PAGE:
Also, mental health problems were more common in self-excluders than in other respondents. This is in line with previous data [9], but in both studies, mental health problems were no longer associated with self-exclusion after controlling for gambling-related and other variables. In this study, mental health problems were measured with a single question about therapy history, as opposed to a previously used six-item scale [9]. Nonetheless, it appears that mental health problems may have a weaker link to self-exclusion than the actual gambling-related behaviors themselves.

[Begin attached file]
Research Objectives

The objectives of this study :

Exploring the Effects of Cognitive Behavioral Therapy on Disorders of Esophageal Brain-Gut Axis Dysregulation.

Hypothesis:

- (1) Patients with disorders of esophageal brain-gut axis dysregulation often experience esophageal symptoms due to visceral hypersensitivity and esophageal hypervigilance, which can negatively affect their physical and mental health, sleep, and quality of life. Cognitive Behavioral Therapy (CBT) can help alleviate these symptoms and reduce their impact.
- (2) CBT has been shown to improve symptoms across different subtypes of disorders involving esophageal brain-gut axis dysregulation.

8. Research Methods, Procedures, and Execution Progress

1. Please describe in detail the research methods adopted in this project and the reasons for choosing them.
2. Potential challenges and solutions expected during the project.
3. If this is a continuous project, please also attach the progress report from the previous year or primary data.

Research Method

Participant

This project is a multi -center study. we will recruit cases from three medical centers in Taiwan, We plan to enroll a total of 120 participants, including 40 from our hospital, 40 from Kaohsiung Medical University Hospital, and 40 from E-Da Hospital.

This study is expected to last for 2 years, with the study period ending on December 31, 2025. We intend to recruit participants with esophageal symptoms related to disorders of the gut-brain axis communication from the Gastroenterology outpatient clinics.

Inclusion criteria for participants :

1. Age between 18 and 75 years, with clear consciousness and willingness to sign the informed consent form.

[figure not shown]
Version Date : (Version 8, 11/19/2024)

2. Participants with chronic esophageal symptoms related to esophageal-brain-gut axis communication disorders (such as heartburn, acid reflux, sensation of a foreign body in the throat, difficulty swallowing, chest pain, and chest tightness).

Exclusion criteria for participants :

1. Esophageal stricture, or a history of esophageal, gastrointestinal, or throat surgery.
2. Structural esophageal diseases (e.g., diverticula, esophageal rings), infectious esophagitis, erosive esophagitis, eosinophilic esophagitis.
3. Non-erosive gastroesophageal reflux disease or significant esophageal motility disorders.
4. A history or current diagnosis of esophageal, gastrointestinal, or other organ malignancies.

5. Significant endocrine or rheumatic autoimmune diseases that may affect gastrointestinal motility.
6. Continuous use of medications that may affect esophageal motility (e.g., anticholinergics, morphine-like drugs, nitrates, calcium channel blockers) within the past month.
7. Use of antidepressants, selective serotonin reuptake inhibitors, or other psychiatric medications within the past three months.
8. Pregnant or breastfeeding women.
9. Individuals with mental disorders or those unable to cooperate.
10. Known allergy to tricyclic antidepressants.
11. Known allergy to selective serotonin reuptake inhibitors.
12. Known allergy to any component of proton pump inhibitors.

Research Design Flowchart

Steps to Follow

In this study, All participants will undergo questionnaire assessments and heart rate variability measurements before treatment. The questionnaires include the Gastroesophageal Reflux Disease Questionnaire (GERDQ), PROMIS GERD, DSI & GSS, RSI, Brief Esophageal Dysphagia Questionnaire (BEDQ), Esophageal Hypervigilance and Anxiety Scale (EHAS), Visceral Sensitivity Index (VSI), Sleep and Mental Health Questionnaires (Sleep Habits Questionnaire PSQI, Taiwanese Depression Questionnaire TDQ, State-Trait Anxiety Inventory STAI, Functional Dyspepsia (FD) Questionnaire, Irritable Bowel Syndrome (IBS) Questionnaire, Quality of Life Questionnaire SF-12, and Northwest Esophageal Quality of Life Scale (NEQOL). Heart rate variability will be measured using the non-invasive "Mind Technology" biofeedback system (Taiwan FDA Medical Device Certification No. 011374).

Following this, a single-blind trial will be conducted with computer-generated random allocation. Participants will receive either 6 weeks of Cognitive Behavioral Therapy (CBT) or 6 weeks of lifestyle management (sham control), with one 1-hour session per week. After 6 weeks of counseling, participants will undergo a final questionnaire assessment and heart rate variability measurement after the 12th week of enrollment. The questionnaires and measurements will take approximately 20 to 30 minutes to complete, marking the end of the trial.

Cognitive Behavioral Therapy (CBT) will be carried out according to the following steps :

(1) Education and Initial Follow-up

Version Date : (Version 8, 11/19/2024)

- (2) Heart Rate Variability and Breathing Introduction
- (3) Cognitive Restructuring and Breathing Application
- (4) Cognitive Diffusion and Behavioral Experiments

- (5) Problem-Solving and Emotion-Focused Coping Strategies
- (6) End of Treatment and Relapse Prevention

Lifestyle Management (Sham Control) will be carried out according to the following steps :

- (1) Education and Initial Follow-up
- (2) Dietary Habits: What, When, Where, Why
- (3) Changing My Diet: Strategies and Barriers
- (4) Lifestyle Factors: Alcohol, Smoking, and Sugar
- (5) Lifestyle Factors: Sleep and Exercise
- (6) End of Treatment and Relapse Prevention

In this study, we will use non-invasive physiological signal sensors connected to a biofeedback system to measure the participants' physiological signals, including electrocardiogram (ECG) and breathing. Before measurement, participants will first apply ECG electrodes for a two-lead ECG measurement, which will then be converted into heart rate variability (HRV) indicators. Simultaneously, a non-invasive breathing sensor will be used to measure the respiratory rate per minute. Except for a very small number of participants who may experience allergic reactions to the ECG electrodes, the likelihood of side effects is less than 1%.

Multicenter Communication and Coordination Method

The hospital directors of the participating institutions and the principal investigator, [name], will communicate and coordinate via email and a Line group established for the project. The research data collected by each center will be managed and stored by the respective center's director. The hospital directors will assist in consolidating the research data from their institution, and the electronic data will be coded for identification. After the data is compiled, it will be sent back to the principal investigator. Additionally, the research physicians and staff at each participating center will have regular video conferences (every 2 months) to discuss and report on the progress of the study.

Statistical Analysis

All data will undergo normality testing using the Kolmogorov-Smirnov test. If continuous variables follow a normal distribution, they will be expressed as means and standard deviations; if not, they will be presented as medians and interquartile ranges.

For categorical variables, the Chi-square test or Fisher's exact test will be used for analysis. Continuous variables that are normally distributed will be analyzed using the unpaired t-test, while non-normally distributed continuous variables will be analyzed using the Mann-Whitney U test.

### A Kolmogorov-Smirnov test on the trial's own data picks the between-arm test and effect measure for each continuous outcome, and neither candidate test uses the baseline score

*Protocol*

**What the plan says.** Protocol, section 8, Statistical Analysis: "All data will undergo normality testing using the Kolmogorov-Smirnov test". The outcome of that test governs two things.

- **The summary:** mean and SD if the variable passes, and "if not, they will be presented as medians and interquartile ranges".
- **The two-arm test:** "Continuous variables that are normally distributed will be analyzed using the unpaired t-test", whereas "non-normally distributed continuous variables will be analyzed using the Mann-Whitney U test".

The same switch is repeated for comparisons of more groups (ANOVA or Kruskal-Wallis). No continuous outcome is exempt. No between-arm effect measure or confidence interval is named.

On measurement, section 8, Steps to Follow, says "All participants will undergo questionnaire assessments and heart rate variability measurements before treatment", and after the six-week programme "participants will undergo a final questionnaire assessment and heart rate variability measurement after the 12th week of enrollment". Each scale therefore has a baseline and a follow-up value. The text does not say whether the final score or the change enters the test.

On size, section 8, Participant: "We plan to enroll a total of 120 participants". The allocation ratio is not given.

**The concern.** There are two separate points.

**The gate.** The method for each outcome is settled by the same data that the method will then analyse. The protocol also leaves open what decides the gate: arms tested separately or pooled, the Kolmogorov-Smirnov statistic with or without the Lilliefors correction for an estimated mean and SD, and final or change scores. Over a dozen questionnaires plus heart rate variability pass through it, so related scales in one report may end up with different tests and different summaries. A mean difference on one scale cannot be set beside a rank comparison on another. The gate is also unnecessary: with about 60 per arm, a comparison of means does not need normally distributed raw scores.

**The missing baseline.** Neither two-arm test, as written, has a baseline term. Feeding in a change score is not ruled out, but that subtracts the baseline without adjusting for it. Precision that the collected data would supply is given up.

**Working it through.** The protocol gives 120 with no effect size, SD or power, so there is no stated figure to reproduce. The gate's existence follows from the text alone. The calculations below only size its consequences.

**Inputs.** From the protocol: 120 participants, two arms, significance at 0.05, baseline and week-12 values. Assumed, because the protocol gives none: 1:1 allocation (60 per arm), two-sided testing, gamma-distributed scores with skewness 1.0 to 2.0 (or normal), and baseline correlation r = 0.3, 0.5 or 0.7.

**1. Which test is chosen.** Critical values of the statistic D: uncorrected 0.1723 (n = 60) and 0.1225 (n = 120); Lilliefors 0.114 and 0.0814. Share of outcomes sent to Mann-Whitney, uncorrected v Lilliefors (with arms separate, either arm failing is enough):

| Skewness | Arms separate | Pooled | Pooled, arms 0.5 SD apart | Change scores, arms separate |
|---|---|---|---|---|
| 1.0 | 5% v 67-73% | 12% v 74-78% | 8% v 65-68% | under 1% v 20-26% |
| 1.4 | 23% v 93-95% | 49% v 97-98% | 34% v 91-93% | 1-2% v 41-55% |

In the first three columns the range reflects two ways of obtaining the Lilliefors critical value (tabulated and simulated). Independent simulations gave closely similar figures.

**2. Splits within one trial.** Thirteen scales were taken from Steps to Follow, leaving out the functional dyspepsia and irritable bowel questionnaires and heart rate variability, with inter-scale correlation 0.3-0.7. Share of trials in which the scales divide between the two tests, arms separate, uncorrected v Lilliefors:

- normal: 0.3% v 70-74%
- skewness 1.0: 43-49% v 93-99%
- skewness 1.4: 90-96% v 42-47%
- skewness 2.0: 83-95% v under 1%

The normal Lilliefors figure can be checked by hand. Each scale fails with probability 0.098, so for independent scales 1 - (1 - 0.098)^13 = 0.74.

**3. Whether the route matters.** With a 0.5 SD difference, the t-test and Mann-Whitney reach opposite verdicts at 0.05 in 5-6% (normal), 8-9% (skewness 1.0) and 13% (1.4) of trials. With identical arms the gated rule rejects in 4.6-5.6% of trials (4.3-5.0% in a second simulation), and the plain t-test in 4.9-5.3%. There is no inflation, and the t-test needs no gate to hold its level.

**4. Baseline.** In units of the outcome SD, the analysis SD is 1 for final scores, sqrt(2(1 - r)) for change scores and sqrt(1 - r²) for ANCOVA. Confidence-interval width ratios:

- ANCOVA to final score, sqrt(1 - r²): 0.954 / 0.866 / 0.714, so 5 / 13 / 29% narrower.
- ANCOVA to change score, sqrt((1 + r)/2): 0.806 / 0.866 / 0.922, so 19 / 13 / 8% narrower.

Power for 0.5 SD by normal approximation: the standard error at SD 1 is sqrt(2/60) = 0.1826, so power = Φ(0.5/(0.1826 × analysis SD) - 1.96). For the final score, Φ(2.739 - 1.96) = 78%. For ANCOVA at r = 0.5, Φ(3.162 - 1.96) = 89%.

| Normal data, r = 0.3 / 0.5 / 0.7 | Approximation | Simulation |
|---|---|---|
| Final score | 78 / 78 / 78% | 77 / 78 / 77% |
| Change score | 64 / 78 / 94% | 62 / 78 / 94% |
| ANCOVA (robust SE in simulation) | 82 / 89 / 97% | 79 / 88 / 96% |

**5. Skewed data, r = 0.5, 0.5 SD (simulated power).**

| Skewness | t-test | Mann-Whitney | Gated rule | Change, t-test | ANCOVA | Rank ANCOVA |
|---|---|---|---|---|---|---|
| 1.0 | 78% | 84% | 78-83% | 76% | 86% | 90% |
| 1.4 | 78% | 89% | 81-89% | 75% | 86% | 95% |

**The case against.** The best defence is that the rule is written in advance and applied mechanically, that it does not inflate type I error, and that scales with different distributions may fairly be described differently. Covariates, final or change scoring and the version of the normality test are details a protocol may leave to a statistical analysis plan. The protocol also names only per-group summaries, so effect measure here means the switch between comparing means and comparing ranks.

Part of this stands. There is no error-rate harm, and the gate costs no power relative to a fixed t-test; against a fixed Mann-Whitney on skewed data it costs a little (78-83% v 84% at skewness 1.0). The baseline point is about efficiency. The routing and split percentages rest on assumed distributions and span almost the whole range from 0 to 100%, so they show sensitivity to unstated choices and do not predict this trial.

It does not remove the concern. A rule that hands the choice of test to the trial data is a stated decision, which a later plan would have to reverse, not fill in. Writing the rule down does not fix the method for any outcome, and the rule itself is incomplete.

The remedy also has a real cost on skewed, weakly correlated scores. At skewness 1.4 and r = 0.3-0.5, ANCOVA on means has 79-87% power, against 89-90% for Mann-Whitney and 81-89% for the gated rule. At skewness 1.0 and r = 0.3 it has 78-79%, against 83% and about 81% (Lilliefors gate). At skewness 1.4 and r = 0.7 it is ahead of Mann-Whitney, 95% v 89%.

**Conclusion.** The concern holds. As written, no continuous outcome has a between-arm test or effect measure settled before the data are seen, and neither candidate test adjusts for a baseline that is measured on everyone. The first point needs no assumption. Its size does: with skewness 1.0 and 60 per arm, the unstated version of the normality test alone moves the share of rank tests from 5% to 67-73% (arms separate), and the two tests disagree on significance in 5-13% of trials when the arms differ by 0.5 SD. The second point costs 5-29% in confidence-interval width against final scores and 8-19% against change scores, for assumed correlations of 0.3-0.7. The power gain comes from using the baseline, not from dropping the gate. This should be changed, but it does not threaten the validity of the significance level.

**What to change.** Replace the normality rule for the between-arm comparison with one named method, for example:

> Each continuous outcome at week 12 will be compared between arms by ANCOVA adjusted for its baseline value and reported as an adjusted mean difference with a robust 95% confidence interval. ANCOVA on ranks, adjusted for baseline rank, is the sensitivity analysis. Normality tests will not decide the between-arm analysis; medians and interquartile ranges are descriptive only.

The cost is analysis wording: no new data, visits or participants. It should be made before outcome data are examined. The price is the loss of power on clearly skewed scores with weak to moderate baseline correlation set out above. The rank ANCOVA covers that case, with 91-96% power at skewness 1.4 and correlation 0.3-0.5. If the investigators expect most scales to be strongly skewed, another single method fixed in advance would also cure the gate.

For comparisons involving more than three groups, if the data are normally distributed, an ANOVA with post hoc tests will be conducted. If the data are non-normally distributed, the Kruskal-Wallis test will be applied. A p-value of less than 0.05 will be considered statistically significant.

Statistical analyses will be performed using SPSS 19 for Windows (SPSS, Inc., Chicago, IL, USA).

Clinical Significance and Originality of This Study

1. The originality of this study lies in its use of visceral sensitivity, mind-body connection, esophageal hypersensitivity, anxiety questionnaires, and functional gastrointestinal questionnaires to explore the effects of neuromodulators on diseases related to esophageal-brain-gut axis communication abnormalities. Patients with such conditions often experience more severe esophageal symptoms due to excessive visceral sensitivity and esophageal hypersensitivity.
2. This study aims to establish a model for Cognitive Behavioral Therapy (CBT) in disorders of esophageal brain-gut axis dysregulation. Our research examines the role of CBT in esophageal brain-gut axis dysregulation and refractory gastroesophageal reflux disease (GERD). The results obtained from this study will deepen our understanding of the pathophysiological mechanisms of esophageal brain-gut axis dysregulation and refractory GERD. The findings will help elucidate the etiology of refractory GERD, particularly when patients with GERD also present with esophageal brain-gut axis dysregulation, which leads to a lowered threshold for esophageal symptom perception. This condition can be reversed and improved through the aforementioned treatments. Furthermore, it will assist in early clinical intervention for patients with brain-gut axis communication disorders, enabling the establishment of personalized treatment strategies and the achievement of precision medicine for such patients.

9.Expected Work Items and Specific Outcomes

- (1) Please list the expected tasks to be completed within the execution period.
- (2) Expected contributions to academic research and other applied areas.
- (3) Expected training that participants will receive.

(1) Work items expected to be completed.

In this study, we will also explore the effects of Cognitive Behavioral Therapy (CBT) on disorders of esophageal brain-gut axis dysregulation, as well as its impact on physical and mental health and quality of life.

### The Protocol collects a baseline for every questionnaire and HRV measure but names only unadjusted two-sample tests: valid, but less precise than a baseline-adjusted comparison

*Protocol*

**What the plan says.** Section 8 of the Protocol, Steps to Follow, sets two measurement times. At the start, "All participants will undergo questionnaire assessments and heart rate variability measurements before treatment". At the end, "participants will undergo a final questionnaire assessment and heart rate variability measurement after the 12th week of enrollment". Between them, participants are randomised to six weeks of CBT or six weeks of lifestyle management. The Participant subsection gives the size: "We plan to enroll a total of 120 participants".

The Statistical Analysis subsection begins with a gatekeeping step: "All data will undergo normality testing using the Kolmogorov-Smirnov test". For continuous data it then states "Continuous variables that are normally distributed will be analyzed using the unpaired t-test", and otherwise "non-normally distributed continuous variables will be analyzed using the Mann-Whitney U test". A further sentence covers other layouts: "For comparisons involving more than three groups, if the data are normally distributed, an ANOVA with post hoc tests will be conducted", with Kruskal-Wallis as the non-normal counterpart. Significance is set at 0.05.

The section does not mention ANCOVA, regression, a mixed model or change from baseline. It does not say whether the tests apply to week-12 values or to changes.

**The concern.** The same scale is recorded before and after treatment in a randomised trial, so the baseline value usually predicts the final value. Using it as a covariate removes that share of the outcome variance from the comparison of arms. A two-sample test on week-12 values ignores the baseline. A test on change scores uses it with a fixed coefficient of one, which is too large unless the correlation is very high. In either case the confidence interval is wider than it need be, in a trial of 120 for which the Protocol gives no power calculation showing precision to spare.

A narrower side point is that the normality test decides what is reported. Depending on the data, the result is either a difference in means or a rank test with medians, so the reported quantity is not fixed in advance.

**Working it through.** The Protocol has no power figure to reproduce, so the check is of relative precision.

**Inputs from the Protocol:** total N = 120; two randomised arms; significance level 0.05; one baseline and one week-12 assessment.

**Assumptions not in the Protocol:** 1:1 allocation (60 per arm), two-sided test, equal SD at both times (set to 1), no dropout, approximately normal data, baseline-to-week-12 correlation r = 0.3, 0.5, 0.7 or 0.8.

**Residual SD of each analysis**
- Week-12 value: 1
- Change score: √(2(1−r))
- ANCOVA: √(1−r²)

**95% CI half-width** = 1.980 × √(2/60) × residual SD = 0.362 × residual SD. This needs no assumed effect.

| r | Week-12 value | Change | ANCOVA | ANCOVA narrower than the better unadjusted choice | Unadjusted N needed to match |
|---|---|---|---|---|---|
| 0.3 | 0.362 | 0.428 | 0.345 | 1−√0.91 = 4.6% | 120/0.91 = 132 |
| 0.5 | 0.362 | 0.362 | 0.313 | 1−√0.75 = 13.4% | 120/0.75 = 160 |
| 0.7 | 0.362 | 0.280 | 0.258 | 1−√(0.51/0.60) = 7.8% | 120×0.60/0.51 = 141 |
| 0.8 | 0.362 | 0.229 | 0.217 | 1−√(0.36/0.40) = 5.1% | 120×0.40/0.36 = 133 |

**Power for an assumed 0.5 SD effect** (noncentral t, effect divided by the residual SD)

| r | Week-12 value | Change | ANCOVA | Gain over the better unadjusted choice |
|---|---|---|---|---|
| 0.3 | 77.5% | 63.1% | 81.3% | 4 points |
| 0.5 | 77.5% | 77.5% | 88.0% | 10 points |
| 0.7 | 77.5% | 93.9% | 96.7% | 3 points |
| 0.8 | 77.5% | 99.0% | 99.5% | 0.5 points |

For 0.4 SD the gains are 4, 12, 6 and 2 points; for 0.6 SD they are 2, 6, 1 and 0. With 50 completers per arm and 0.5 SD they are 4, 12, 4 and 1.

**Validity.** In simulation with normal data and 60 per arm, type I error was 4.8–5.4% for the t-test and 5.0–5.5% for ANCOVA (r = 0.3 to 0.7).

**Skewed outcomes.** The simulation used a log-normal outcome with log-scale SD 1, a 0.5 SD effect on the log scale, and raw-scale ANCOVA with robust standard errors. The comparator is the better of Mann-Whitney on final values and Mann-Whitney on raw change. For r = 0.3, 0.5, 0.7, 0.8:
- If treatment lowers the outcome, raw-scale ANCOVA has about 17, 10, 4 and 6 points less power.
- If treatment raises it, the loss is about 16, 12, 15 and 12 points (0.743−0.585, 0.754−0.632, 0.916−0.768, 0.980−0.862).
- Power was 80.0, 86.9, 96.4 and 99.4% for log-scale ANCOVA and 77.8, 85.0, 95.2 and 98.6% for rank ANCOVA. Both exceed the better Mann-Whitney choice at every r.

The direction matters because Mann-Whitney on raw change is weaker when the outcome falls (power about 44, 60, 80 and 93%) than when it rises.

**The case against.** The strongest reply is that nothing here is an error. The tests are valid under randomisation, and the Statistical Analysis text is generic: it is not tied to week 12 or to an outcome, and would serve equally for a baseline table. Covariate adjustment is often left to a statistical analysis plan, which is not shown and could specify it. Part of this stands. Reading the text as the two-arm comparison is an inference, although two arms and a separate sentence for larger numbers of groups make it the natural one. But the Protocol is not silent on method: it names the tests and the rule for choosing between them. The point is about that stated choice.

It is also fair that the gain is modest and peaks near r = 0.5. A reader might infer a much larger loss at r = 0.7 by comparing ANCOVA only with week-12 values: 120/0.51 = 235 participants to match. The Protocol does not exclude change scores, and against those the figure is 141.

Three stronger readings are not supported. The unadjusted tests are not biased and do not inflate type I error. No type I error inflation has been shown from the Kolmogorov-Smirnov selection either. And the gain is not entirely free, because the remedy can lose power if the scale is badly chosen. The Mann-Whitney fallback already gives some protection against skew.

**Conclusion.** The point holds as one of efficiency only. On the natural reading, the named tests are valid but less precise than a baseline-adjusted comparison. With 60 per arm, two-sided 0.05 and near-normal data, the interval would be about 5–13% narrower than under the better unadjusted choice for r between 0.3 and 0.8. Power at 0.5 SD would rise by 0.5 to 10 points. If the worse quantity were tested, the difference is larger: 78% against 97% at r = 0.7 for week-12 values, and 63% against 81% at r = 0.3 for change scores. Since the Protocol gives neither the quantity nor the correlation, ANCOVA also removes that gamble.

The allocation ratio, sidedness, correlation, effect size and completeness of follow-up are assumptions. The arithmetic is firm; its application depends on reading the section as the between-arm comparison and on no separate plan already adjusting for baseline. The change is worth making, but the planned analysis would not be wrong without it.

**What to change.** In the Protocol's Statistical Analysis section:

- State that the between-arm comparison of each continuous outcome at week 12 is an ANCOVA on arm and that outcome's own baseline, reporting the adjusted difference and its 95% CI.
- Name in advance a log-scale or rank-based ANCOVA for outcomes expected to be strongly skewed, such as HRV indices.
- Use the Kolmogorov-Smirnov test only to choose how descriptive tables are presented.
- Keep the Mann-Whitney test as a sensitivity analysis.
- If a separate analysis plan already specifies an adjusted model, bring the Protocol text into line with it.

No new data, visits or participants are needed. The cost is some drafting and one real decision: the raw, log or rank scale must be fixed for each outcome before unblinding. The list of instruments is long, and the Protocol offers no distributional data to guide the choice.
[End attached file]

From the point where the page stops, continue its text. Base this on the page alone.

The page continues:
The gambling types used during self-exclusion are comparable to those reported in 2020, although the absolute number of participants reporting breaching at that time was low [9], and therefore exact proportions of gambling types should be interpreted with caution. However, in the present study, 82 percent of those reporting breaching of self-exclusion reported online casino, compared to 52 percent in the previous study. Sports betting was also somewhat more common, 47 percent in the present study compared to 16 percent in the previous study. Likewise, restaurant casinos were reported by 24 percent in the present study, and although this absolute number is low, it was lower in the previous study [9]. It may be difficult to conclude whether these proportions represent any actual changes in the gambling market accessed for self-excluded individuals who relapse into gambling, and here, further studies in larger datasets may be needed. However, an overall concentration of problem gambling to online casino primarily, and also to sports betting, has been seen among treatment-seeking patients [11], and the high proportions of online casino and sports betting in self-exclusion breaching could be seen as consistent with this.